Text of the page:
Sunday, March 20, 2011

N.R. Hanson's Theory Ladenness

I remember being really impressed by Popper's writings on falsification, but over time I think it's much more of a goal than a description of science. Feyerabend did a good job of highlighting that in practice there's no demarcation between observation and theory. This is because no theory is consistent with all the facts. Indeed, many theories are built on explaining facts that are not true! Further, higher truths, aka fundamental theories, are rarely rejected as a practical matter. Contrary datapoints are seen as meaningless anomalies, anecdotes, while consistent observations are 'data,' aka, truth.

Recently I read N. R. Hanson's Patterns of Discovery, written in 1958, and realized that Hanson really made this point clear prior to Feyerabend.

Note the picture to the right of a bear climbing a tree. Once you have that theory in your mind, you see it instantly, but without that information, you could easily see some bugs climbing strings. This is an example of an observation being 'theory-laden'. Observations are shaped by prior knowledge. People see different things because a theory is a lens and a blinder; data is ambiguous.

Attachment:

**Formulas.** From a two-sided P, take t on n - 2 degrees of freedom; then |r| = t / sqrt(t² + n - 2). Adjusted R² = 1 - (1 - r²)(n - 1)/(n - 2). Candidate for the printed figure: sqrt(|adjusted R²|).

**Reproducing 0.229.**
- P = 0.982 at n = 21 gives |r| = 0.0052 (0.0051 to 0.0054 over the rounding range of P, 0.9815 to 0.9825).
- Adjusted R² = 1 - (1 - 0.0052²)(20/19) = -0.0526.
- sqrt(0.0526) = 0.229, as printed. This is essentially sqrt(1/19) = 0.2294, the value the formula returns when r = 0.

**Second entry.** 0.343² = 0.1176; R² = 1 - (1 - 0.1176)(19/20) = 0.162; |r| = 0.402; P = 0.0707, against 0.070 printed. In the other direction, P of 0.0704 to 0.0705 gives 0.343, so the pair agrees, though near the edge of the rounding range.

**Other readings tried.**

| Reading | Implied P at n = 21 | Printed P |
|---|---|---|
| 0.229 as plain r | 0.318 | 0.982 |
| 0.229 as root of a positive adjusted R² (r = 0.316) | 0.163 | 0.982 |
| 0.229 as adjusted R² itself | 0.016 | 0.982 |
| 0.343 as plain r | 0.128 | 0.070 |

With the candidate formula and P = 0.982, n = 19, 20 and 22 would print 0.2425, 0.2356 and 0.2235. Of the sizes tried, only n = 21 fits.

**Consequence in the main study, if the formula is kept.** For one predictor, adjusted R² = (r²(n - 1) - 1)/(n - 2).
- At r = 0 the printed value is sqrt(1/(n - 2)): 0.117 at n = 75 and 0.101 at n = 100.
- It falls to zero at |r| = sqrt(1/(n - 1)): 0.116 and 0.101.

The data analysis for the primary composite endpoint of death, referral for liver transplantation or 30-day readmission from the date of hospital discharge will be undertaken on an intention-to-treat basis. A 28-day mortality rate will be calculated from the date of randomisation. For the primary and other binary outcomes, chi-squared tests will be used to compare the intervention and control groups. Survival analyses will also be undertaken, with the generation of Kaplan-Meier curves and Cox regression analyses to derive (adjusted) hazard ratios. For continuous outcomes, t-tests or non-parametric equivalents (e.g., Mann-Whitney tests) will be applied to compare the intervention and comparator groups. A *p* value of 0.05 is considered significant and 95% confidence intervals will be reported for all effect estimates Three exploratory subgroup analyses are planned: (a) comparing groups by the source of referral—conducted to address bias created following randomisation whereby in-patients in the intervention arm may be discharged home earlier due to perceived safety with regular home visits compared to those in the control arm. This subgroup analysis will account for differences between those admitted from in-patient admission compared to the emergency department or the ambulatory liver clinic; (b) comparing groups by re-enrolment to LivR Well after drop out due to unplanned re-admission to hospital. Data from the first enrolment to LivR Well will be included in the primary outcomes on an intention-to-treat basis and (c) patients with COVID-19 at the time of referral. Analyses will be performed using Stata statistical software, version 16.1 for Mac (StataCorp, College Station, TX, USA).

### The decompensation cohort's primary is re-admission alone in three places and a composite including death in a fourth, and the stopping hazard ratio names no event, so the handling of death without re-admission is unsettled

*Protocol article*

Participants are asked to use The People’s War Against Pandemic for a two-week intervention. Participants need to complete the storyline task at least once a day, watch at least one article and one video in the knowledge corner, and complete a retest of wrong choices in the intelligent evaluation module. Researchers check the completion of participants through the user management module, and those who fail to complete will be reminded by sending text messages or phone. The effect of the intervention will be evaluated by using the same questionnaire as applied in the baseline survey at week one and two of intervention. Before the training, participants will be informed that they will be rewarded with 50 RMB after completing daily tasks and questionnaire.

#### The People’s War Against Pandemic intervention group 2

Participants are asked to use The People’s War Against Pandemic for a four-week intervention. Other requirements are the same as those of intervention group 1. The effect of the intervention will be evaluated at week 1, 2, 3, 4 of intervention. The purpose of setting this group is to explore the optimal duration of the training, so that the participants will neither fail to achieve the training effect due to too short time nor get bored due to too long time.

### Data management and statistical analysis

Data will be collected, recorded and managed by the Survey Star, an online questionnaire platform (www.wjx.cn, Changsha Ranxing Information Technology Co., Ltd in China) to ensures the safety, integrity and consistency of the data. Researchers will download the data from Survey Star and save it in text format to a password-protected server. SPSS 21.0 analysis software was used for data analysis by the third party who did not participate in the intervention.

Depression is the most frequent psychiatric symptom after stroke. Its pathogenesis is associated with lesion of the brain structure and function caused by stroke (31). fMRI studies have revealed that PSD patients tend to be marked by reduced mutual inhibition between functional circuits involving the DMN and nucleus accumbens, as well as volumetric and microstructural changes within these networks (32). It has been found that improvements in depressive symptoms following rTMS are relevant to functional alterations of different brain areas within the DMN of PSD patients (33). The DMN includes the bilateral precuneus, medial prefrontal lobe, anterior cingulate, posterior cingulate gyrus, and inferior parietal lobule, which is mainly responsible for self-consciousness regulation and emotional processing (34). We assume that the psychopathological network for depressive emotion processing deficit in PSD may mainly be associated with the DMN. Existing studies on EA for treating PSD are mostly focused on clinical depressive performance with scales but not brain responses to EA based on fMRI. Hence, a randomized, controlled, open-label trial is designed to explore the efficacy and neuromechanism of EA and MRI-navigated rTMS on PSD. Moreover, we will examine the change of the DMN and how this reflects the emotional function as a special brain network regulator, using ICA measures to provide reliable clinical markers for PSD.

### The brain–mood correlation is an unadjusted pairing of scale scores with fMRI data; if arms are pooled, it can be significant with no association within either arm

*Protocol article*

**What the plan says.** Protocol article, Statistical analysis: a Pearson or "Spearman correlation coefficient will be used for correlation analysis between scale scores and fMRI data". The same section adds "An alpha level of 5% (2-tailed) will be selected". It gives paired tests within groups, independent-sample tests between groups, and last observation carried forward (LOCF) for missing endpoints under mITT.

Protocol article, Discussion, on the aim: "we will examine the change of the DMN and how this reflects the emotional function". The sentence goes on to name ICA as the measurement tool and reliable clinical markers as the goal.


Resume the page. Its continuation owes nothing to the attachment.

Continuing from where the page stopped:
I find it really fun to see where a good idea like theory-ladenness comes from, and like to find the original sources. One could say Feyerabend is derivative of Hanson, who was derivative of Wittgenstein, who got his idea from the Duhem–Quine thesis. But, the origins of a theory is usually a pointless endeavor. The bottom line is that facts are generally derivative of theory, contrary to the view that theories are deduced from facts.

Hanson sounds like a really interesting guy. He played trumpet at Carnegie Hall, was a fighter pilot in WW2 (famously looping the Golden Gate Bridge), designed the unit's logo, was a boxer, and died at 42 in a plane crash with ten books in progress, including a history of aerodynamic theory.

2 comments:

Robert Johnson said...

I'm very interested to know more about why Popper's description of the process of scientific discovery has (seemingly) fallen out of favor. As far as I can tell, Popper pretty much has it right - though Bayesian reasoning certainly adds a new dimension. Maybe you'll right a future post on the topic?

Eric Falkenstein said...

I think it's just pretty clear there aren't any experiments that cause people to abandon their beliefs...everything's just one little piece of evidence, and every theory has anomalies.